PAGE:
Film industry sues iiNet over BitTorrent downloads

The major film studios and Channel 7 are suing iiNet, claiming its customers have infringed their copyright.

iiNet CEO, Michael Malone

iiNet CEO, Michael Malone

The leading film studios and Channel 7 have taken legal action against iiNet claiming the ISP is complicit in the infringement of their copyrighted material.

The action was filed in the Federal Court today.

According to a statement of claim, “the ISP knows that there are a large number of customers who are engaging in continuing infringements of copyright by using BitTorrent file sharing technology”.

The plaintiffs — Village Roadshow, Universal Pictures, Warner Bros Entertainment, Paramount Pictures, Sony Pictures Entertainment, Twentieth Century Fox Film Corporation, Disney Enterprises, and the Seven Network — claim that iiNet is aware of the problem but has chosen not to take reasonable steps, including enforcing its own terms and conditions, to prevent known unauthorised use of copies of the companies’ films and TV programs by iiNet’s customers.

“iiNet refused to address this illegal behaviour and did nothing to prevent the continuation of the infringements by the same customers,” said executive director of the Australian Federation Against Copyright Theft (AFACT), Adrianne Pecotic, speaking on behalf of its film industry members.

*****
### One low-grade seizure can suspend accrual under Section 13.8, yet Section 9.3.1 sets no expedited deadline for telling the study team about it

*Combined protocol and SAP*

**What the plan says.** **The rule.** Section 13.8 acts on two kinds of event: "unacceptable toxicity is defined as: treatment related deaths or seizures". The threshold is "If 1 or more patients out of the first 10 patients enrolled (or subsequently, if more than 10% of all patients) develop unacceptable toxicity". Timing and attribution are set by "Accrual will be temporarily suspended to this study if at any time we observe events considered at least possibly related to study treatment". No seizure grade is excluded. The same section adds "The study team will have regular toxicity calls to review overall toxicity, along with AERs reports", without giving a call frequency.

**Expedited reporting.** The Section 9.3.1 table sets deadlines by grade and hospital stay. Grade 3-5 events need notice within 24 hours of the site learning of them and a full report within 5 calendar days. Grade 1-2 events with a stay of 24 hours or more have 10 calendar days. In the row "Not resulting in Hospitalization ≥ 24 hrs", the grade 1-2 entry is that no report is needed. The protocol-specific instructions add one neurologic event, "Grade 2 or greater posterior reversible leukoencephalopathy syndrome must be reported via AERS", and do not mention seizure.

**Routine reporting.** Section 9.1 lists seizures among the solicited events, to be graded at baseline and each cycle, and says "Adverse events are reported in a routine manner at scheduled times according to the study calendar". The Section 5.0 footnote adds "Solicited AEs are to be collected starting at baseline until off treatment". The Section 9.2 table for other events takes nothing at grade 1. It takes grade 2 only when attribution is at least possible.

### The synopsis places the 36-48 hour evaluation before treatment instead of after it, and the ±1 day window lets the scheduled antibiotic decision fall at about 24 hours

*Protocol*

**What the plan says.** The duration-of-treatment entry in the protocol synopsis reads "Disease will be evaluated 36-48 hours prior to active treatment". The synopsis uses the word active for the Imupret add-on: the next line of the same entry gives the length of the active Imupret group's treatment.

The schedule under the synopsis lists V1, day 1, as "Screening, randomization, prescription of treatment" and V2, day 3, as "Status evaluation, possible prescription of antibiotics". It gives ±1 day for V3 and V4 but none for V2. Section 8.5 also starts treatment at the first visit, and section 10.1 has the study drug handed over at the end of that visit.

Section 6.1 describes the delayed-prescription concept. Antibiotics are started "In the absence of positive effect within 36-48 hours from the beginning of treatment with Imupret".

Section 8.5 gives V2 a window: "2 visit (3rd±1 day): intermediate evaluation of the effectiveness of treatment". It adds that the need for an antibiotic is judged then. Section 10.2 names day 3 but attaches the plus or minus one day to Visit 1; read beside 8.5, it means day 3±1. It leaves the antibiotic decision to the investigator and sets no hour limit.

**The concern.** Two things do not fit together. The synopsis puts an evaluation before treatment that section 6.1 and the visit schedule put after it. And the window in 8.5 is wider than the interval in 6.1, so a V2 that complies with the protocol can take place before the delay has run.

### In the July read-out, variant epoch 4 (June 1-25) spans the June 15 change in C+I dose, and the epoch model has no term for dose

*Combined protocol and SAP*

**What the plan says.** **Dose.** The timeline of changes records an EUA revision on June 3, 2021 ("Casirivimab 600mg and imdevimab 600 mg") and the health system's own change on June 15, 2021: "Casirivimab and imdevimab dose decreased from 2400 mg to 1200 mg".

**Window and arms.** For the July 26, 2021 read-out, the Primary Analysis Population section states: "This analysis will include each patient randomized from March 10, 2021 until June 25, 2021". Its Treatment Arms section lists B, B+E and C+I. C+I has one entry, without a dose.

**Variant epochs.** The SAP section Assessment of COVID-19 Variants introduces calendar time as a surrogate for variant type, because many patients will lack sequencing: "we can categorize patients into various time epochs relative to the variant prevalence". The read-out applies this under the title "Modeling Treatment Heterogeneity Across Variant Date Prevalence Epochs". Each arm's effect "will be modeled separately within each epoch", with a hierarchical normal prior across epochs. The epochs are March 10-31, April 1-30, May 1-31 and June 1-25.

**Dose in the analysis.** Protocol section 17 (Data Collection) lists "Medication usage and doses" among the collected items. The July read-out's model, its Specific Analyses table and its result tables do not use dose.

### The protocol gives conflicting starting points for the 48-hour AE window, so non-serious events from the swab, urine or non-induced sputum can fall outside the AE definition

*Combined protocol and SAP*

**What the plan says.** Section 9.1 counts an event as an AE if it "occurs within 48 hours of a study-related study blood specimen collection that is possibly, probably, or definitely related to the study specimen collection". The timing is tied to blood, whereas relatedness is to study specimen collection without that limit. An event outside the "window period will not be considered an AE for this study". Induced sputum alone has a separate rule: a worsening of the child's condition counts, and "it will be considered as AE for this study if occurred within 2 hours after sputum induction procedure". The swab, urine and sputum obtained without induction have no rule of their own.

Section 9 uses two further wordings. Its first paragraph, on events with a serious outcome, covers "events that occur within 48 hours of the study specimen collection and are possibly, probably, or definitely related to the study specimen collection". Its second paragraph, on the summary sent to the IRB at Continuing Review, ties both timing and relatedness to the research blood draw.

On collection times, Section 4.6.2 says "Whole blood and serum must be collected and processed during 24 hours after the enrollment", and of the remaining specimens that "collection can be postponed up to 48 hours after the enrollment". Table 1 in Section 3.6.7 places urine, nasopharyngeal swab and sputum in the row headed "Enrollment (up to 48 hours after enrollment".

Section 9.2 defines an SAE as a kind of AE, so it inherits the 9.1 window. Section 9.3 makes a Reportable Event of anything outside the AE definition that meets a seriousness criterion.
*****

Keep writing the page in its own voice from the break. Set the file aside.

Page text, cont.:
“iiNet has an obligation under the law to take steps to prevent further known copyright infringement via its network,” she said.

iiNet CEO Michael Malone disputed AFACT’s claim that it refused to address the issue.

“We have been replying to them each time as well,” he replied. “We have been passing on all those complaints directly on to the state police – who are in our building. The police have reams of this stuff from AFACT,” he said.

I think they genuinely believe that ISPs have a secret magic wand that we are hiding and if we bring it out we can make piracy disappear just by waving it

iiNet CEO Michael Malone

According to Malone, AFACT is expecting iiNet to do the impossible.

“They send us a list of IP addresses and say ‘this IP address was involved in a breach on this date’. We look at that say ‘well what do you want us to do with this? We can't release the person’s details to you on the basis of an allegation and we can't go and kick the customer off on the basis of an allegation from someone else’. So we say ‘you are alleging the person has broken the law; we’re passing it to the police. Let them deal with it’.”

He said another problem with this traffic is that is not on its network. “It is transiting our network along with the billions of other things passing across the network which are perfectly legal. We are not traffic cops. We can't stand in the middle of it and stop the individual items that might be against the law. These guys are asking us to be judge, jury and executioner," Malone said.

"I think they genuinely believe that ISPs have a secret magic wand that we are hiding and if we bring it out we can make piracy disappear just by waving it. And it doesn’t exist."

According to AFACT, some of the titles infringed by the iiNet network include I Am Legend, Happy Feet, American Gangster and episodes from TV series such as Heroes, Family Guy, The Simpsons, and Prison Break.

The film companies are seeking unspecified damages.

The proceedings will be back before the court on 17 December.

Tags legaliiNetP2P

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Howard Dahdah

Computerworld

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